The previous four posts summarize the first two parts of Thomas Allin's masterful 1885 apologetics for "the larger hope," or universal reconciliation, which argue on the authority of Reason and of Tradition. This week and next week's posts conclude this series with a summary of Part Three, Universalism Asserted on the Authority of Scripture. The edition displayed at the right is a 2015 publication with a superb introduction and helpful annotations by editor Robin Parry.
All italics are in the original
Allin begins with a powerful theme that, in our own day, Robin Parry has extensively developed: "We shall find-and the fact is a striking confirmation for the larger hope-that the great verities of our faith grow into a living unity in the light of the great purpose of restoration. Creation, incarnation, resurrection, judgment, etc., thus assume their places as parts of one great whole, the 'one thought of the one God.'"
Universalism, Allin asserts, is implicit right from the beginning, in the story of creation "which the New Testament so closely connects with restoration (Col 1:16-20; Heb 1:2-3)." "Man is created in God's very image and likeness...It is (1) God's affirmation of universal Fatherhood; (2) God's assumption of the holiest duties towards every man; (3) God's investing every man with inalienable rights."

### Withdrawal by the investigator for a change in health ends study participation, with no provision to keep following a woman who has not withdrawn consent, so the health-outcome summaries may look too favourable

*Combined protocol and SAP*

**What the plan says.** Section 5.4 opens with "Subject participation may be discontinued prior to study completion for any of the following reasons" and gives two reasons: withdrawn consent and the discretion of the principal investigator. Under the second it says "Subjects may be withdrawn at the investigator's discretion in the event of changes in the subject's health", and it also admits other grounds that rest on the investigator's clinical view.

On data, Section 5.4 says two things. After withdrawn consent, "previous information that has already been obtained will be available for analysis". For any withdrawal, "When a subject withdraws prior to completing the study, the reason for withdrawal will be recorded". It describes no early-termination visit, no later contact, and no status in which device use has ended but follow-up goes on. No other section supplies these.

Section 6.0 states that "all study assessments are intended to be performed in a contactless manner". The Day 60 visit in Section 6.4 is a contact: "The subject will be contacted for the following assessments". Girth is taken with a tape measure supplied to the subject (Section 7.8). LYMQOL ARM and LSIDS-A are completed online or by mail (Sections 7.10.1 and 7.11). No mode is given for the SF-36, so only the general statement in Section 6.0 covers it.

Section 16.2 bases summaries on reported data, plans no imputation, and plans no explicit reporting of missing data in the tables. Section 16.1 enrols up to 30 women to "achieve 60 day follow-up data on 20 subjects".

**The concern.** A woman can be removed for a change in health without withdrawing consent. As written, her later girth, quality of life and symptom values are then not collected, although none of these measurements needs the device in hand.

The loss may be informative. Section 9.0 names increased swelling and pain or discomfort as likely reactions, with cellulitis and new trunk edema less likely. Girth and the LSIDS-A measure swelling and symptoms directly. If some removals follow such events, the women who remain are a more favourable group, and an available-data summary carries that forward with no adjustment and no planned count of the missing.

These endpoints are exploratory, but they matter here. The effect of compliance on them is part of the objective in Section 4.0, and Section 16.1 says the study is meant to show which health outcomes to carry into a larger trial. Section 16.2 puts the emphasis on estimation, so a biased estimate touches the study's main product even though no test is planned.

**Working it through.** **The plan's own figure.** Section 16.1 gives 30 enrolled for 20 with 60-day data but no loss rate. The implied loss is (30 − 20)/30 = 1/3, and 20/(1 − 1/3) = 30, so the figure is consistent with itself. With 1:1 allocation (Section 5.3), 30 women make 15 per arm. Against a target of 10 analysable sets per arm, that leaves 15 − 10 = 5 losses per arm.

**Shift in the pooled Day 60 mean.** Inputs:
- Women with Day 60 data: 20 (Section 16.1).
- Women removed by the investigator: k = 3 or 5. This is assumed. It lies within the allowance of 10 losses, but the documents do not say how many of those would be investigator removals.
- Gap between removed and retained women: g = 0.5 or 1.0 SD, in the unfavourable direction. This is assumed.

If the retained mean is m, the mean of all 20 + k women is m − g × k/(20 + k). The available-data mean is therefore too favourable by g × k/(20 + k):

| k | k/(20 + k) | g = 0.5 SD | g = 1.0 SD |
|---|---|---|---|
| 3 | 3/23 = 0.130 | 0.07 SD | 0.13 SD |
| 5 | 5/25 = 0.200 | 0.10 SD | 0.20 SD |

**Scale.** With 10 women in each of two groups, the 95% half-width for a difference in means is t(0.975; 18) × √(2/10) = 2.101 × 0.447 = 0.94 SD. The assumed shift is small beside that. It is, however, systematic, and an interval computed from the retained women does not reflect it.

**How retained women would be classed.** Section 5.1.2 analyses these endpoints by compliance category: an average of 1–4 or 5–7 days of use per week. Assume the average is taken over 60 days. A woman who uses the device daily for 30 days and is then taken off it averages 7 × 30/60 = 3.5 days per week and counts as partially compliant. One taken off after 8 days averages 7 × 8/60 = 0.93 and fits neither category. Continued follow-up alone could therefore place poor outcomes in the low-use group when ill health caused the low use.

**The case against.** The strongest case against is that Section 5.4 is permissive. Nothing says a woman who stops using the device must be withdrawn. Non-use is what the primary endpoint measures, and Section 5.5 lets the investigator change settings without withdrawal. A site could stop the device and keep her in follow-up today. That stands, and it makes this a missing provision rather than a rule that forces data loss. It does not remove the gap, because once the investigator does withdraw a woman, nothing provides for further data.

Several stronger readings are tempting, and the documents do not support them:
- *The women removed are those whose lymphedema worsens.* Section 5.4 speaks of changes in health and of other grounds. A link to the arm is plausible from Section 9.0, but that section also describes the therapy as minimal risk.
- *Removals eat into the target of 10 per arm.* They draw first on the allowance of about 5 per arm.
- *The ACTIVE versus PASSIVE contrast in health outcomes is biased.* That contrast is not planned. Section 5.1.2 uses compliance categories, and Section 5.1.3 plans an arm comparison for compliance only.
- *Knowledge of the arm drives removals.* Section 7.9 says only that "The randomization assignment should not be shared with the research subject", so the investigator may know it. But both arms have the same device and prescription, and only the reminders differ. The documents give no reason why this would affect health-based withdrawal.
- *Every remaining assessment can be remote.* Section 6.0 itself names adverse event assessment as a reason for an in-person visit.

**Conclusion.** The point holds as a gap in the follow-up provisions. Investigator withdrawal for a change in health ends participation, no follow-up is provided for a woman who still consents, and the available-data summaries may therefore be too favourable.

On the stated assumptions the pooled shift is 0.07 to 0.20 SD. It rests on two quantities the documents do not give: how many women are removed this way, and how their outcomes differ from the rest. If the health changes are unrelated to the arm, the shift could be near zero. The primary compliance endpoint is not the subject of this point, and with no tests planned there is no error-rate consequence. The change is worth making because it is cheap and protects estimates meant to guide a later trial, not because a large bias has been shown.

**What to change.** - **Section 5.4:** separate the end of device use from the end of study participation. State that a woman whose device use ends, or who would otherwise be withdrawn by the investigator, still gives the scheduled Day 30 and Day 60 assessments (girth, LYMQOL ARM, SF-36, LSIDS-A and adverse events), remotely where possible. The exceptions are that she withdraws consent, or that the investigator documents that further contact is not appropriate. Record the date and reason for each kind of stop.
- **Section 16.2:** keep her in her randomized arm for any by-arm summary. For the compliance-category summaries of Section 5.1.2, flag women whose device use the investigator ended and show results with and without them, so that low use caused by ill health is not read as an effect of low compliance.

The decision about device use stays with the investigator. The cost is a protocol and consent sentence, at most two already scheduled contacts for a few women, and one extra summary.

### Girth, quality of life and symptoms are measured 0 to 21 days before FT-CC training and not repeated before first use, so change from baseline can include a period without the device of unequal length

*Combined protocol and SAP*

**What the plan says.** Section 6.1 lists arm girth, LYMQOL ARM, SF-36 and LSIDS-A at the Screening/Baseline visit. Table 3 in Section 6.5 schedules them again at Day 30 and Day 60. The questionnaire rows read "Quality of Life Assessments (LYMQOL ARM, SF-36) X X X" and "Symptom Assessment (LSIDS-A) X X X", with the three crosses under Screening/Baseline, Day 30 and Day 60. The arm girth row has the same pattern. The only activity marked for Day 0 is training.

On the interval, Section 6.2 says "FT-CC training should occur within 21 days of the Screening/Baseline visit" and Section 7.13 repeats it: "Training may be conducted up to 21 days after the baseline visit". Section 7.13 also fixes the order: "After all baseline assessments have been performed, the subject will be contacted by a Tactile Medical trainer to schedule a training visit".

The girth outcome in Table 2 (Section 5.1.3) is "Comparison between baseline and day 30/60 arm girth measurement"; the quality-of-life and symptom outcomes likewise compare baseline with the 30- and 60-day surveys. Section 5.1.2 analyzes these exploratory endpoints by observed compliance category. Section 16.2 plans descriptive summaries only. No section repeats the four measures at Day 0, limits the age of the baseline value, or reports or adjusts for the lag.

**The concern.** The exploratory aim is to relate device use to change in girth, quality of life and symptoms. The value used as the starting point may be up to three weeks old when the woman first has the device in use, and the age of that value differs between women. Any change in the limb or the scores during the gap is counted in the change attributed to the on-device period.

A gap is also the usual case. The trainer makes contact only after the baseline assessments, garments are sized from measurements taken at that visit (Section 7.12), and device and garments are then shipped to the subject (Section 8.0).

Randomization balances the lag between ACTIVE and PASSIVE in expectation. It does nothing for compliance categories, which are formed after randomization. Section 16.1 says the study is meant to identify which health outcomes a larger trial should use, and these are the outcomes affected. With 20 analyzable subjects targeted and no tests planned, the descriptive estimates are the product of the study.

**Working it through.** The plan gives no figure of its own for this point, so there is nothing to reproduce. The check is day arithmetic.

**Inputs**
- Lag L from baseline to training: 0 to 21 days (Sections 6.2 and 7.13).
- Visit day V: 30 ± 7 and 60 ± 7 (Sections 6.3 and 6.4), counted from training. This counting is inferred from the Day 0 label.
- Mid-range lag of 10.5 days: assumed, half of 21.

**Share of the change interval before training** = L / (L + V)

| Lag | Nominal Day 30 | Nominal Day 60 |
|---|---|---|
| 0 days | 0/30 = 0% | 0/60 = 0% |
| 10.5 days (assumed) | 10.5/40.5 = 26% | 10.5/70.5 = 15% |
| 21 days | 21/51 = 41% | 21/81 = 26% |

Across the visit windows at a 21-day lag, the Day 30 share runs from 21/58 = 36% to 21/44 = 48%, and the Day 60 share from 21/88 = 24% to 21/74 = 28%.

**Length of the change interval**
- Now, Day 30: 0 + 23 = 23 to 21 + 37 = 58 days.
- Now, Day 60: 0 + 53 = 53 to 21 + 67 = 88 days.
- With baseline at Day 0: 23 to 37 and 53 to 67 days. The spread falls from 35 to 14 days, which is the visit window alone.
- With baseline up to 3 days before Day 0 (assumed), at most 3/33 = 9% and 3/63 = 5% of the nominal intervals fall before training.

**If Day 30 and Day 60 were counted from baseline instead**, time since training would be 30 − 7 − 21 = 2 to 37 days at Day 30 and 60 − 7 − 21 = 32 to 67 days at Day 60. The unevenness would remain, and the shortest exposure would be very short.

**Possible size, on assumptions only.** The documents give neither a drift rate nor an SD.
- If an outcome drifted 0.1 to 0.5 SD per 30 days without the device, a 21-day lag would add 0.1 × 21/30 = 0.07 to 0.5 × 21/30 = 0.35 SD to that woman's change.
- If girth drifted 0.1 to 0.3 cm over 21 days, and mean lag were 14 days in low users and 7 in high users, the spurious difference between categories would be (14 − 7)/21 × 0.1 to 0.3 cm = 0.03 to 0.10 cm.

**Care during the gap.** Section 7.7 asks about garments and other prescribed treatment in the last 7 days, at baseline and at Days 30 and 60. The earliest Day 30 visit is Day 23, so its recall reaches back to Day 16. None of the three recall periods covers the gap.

The universal fatherhood of God is indeed a linchpin of universalist thinking, and Allin scorns the notion that "God is not the Father of all men; he is only their Creator!" That God created man in His own image makes this notion absurd to Allin.
Next, Allin turns from Creation to the Incarnation, where he finds the Scriptural references to Christ as the "second Adam" to be similarly decisive. "...to justify such a title, the incarnation involves the idea of the unity, absolute and organic, of the race of man." The Fall means that all humanity fell; and so all rise with Christ. Allin points out that those who believe in the traditional doctrine of hell often embrace the theory of penal substitution; but if Christ bore the penalty for all sinners, "it is wholly unfair to exact the penalty twice over, in any one case, in hell."
I note that editor Parry provides a footnote pointing out that Calvinists "for precisely this reason [developed] the doctrine of limited atonement...because the alternative, as Allin argues, would be universalism." This is a good time to observe that the weakest aspect of Allin's book is his failure to consider and take on the strongest arguments against universalism and for the traditional view. Writing 125 years later, and with the benefit of Allin's and others books, Parry's own The Evangelical Universalist, is especially strong in this regard.
That we shall be judged Allin readily affirms; "For judgment...is itself a part of the great scheme of salvation; and is curative, while, nay rather, because it is retributive." "[A]ll are to be made alive in Christ, but in due order and succession (1 Cor 15:22-23)."
Allin looks in detail at 1 Cor 15, noting that "the same relation subsists finally between the whole universe...as that between Christ and the Father--the same original word [hupotasso, subjection] is used of both...Finally, as the grand result--God is all and in all." And Allin provides quotes from several Church Fathers to support his interpretation.